In 2008, Luke Cage picked up Donald Trump’s limo and Donald threatened to sue him. They were both stars in 2016 (Image: Marvel)

I’m sorry, I don’t know what to say today. I had no plan for this.

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I like to think we have fun here. We write about television, movies, and comics—things we unabashedly love. And we write honestly about the faults we find in those things because we think that’s valuable. We’ll keep doing that, as you can see from our front page today, because it’s not only a job for us; it’s our passion.

But I will tell you that it’s hard to write about those things today. For a number of reasons. First of all, because it’s hard not to think that those things just aren’t important when the big story today is that America elected a reality star to the highest office in the land. Second of all, because, at least in our corner of pop culture, it felt like things were getting better. But we were so wrong.

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Marvel managed to get Luke Cage and Black Panther right in movies and TV. Even if they fell down on Asian representation this year, it felt like they at least heard the criticism and understood it. Wonder Woman is bi and the biggest surprise there was that anyone didn’t know that. Literally the night before this election, Supergirl told a coming out story that was sensitive and beautifully realized. And, perhaps learning from the backlash The 100 suffered when it killed off one half of its queer pair, the producers of that show are promising to avoid the trope where queer characters exist only to tragically die.

We were, and are, far from anything being perfect, but it felt like at least part of this progress was reflective of a larger trend in America. Instead, it turns out the backlash to those things was the true barometer.

Almost everyone I know has received some kind of response from the nasty and angry contingent of the internet that hates being told that not everything is about them. And who somehow don’t appreciate the irony of sending screeds about “SJWs” “seeing things that aren’t there” while yelling that “it’s just a story!”

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And for women, nonwhite, and queer writers, a lot of the attacks go beyond being “mean” and edge into “terrifying.” These aren’t insults about the arguments, they’re rejecting our voices because of who we are. They’re threatening us because of that, too. The solace was always the idea that they were just a very vocal minority. When we see Donald Trump win the presidency, we’re hearing that many, almost most, Americans agree with those people.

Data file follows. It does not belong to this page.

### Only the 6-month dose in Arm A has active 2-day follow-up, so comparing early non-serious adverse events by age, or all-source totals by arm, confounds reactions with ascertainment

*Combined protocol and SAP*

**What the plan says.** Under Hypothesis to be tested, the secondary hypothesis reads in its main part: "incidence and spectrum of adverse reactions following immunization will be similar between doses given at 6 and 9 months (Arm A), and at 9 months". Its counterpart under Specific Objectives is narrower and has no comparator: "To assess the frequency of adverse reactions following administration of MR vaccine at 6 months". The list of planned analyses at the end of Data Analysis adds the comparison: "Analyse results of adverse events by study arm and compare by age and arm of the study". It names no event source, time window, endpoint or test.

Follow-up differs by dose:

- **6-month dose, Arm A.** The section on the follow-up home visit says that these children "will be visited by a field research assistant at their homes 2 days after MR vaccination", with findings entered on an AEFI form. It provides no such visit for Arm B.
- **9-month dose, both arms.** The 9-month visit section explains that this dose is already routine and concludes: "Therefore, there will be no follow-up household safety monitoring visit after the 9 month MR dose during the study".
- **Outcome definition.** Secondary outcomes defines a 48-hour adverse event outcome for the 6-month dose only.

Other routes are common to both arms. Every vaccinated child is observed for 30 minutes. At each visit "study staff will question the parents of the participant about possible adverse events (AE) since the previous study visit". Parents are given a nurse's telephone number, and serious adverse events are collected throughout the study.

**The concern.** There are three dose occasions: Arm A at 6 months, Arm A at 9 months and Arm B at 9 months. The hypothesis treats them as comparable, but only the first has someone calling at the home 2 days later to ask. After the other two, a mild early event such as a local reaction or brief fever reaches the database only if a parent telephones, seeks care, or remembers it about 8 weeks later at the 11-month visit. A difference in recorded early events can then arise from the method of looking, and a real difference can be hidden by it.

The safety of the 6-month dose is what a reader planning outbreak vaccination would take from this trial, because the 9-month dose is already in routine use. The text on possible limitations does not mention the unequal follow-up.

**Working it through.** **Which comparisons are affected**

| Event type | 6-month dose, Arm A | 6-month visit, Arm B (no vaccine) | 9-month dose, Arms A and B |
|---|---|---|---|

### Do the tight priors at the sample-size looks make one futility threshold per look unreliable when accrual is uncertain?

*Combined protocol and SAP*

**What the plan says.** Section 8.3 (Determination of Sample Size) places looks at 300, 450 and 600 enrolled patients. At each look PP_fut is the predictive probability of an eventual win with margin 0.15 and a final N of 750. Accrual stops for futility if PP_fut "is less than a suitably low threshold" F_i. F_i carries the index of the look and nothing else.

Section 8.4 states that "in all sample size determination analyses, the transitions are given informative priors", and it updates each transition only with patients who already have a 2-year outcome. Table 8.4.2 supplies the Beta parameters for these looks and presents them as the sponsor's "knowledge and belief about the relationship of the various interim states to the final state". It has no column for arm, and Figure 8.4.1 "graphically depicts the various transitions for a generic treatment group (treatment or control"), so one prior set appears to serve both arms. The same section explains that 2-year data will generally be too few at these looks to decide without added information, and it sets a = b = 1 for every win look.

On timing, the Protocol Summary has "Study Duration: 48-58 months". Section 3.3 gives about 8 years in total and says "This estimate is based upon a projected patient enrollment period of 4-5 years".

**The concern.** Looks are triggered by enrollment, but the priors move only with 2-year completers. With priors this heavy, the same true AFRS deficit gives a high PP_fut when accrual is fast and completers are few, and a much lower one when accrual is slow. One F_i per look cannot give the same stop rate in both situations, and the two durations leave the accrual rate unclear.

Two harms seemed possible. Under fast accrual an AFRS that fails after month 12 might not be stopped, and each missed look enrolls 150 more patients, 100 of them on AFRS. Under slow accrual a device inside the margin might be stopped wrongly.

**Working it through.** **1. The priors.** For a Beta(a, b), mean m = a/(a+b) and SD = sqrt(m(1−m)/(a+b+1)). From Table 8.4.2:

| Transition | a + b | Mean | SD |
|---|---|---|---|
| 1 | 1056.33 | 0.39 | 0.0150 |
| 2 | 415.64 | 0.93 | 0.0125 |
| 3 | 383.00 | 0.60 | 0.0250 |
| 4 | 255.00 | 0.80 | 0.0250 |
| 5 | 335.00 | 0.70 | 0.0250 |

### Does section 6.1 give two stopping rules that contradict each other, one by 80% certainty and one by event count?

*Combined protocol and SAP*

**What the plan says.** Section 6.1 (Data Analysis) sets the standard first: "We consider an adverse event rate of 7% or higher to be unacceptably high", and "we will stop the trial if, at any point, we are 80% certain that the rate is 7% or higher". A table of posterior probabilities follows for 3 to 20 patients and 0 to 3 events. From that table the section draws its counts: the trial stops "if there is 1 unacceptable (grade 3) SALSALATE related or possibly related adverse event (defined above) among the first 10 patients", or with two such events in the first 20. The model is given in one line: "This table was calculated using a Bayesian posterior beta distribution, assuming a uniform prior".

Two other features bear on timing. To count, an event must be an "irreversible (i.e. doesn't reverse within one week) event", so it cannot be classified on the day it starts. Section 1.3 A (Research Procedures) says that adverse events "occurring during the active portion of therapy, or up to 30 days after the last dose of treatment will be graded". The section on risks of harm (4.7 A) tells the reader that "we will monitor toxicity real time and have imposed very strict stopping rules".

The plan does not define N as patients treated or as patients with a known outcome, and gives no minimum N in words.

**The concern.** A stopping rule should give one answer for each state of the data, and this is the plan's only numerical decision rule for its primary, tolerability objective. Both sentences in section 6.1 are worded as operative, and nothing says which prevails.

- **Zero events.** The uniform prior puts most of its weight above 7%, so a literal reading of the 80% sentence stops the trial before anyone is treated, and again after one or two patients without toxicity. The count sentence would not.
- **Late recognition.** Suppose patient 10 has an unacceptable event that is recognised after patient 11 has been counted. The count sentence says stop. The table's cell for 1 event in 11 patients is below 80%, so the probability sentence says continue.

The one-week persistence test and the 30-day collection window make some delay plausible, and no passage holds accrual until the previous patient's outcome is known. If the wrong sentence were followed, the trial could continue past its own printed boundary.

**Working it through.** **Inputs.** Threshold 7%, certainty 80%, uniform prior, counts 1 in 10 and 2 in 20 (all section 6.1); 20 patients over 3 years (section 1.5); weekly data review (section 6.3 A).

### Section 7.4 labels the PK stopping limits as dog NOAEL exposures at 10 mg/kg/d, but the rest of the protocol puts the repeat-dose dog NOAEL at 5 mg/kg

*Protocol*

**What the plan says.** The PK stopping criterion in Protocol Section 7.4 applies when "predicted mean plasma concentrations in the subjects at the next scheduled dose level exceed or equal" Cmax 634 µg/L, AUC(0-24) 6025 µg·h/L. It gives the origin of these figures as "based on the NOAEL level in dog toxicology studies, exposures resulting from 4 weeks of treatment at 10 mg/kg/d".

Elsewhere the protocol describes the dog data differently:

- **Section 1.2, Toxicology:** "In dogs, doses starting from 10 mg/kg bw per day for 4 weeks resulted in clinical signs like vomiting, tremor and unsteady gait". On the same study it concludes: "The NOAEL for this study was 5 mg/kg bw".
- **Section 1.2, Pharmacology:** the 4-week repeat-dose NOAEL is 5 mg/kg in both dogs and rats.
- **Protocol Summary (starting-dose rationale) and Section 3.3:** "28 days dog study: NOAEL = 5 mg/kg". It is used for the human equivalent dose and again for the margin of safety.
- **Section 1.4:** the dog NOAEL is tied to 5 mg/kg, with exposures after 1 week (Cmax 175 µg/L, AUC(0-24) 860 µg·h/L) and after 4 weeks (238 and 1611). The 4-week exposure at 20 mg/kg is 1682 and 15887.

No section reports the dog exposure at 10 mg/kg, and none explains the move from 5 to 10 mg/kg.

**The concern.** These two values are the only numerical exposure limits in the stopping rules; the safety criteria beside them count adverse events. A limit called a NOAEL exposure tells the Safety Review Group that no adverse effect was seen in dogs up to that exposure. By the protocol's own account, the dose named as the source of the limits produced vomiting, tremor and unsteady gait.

This election is telling people that you can be a bully and a bigot and a sexist and unqualified and none of that will matter. That it’s a successful way to shut down your opponents. That’s the thing that’s hard to swallow. Not that people have different points of view, but that the worst part of the other side is the one that wins.

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We underestimated their anger and we dared to be less afraid than we apparently should have been.

Here, we’ve been covering a lot of dystopia fiction. And a lot of science fiction examining the dark side of human nature. Everyone’s obsessed with Westworld right now, and that show has a very grim take on how people in power act. Superhero movies, Marvel and DC, really do seem to represent America’s obsession with authoritarianism and fascism. I personally have lamented this trend, because my favorite science fiction will forever be Star Trek and its utopian view of humanity. That’s the future I thought we were working towards.

That was another sign that I was going to be an outlier in this election, I guess.

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Science fiction, the genre I have loved above all others for my entire life, has moved from fringe interest to the center of pop culture in the last decade or so. It’s everywhere. Science fiction likes to explore big, existential concepts. It also likes to present possible answers about the human condition. Utopian science fiction argues that, ultimately, our better natures will prevail. Dystopian science fiction argues that our worst impulses often have the upper hand and it’s a herculean effort to turn back that tide. There’s even some evidence that certain types of science fiction correlate to war and social upheaval. When the future seems uncertain, our fiction reflects our attempts to sort that out.

So maybe the speculative fiction boom of the last few years, no matter the gains in representation, was presaging this moment. President Donald J. Trump.

How on Earth are our future science fiction writers going to sort through that?